Posted: June 1, 2020 Most Recent Posts:
About: April 2020 Tossed Out of Kathryn Abbey Hanna
Charlottesville, Virginia March 2020: Anastasia and Its Market
Quarantine means no haircut. I’d been waiting to get back to Virginia for it. Clearly I’m long over due. Tough luck for me. For how long? Am I too old for pony tails? How about the two tones? I guess if I cut it short, I’ll be all gray.
I don’t usually return to Virginia until mid or late April when spring has really begun. This year I get the end of winter, the gray skies and leafless trees. I stay in town with Winnona since the farm road needs work again before I can get her out there. It has ruts and probably will require one more culvert. Plus the trees all along the farm lane have to be trimmed back. I need to arrange for that and then I can dewinterize the farm house.
While March was bleak and dreary, in April spring does arrive, the leaves come back on the trees. Charlottesville is absolutely beautiful when everything is in bloom
While I’m in Charlottesville I take advantage of walking the neighborhoods and enjoying the spring beauty.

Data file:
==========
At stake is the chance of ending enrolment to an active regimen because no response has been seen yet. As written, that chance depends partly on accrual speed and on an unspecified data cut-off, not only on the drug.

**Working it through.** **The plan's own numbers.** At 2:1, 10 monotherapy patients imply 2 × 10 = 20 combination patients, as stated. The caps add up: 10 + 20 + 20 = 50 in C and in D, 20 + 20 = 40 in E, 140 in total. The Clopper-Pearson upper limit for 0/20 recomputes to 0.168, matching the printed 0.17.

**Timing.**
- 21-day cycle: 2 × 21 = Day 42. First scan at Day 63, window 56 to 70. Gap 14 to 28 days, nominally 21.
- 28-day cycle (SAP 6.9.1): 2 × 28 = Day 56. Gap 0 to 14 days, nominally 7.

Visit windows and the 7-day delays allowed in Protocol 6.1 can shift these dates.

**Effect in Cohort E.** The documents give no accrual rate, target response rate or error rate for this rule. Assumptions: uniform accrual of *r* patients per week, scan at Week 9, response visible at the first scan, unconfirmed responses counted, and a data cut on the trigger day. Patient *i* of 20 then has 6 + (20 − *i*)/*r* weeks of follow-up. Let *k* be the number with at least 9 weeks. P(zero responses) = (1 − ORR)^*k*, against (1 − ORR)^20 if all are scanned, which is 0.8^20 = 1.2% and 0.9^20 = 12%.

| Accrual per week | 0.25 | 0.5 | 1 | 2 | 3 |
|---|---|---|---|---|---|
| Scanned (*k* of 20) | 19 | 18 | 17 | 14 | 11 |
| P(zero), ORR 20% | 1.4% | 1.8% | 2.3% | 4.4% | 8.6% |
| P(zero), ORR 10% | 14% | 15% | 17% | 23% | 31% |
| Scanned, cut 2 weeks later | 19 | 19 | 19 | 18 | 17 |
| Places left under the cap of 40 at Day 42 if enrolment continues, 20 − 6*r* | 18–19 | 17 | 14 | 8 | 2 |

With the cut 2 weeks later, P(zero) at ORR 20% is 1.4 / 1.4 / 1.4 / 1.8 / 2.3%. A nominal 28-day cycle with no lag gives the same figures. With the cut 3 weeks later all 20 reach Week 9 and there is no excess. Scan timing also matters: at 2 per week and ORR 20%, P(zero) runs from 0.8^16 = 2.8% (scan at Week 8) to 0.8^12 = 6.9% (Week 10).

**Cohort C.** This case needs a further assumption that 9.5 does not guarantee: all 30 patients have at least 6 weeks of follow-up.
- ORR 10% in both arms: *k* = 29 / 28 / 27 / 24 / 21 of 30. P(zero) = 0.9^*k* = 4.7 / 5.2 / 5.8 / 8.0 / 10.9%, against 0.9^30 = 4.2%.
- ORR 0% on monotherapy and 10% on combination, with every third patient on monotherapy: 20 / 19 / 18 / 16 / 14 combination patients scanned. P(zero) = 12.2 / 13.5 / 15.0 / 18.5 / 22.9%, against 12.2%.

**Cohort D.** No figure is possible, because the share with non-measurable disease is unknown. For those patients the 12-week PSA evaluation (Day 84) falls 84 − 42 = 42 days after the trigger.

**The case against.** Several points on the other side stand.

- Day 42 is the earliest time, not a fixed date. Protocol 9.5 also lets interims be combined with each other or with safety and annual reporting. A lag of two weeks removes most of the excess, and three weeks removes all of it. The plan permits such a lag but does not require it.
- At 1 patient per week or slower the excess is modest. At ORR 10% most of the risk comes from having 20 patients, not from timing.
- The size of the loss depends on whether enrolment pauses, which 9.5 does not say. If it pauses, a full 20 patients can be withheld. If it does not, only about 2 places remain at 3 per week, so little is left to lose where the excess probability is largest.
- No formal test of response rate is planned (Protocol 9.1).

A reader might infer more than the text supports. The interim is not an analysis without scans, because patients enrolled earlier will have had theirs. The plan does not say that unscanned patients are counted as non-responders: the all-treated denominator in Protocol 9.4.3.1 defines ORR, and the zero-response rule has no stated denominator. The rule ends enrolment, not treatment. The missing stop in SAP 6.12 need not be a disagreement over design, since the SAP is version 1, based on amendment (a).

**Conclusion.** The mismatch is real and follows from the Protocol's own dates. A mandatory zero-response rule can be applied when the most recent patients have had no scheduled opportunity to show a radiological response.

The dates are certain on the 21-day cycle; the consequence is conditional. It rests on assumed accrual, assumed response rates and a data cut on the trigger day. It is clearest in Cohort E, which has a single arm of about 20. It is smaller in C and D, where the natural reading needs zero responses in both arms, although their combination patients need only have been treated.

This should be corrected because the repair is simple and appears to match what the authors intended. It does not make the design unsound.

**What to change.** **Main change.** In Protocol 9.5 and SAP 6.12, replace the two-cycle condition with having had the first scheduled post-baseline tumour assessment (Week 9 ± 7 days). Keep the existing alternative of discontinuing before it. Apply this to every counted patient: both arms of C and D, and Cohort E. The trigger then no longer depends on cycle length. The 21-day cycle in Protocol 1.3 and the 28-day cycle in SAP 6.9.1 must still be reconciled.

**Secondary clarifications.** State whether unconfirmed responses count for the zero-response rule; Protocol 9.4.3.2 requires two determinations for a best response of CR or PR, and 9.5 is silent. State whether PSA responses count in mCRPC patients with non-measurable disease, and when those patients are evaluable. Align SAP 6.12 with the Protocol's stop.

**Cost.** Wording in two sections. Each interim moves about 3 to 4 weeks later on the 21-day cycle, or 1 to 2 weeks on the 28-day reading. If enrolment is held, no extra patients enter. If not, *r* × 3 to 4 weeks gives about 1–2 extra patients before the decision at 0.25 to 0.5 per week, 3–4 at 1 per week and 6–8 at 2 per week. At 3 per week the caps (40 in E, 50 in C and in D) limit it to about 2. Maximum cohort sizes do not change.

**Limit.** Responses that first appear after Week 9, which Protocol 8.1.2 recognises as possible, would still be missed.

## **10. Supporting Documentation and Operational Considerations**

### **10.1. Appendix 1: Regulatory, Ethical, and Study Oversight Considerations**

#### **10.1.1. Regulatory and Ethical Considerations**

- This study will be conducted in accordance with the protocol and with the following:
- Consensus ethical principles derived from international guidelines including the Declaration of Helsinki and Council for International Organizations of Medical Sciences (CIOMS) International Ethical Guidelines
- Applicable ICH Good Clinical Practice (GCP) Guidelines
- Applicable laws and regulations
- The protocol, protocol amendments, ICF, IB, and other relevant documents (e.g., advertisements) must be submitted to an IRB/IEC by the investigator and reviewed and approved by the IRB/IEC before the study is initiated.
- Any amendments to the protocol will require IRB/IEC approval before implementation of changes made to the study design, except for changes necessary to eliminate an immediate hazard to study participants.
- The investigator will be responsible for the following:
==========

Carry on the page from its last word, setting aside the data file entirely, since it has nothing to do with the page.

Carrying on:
The city itself has planted some beautiful color all around and most of it is in bloom in April for the annual Dogwood Festival but, you guessed it, that was cancelled this year.
Still I can enjoy the beauty on a walk to our downtown mall pretty much all of which is also closed.
Virginia Blue bells
One of many signs in the windows of the businesses facing the bricked in pedestrian walk way.
I love to attend the live performances and vintage movies at the Paramount. But not this year.
Pink dogwood and rose azaleas at the house in Charlottesville where Winnona hangs out currently.
On other days, my walks took me to the beautiful gardens behind the Lawn at the University of Virginia.
The neighborhood yards on the way to the gardens are beautifully planted. Charlottesville is really in bloom in April.
The intricacies of Iris amaze me as do the variety of their colors.
I have posted about the UVA Gardens before in more detail so if you’d like to see a map or how they are located behind the Pavilions along the Lawn of the Rotunda, here are some links to previous blogs. I come here every time I return to Charlottesville so these are only two of the posts I’ve done. They are more detailed than this one.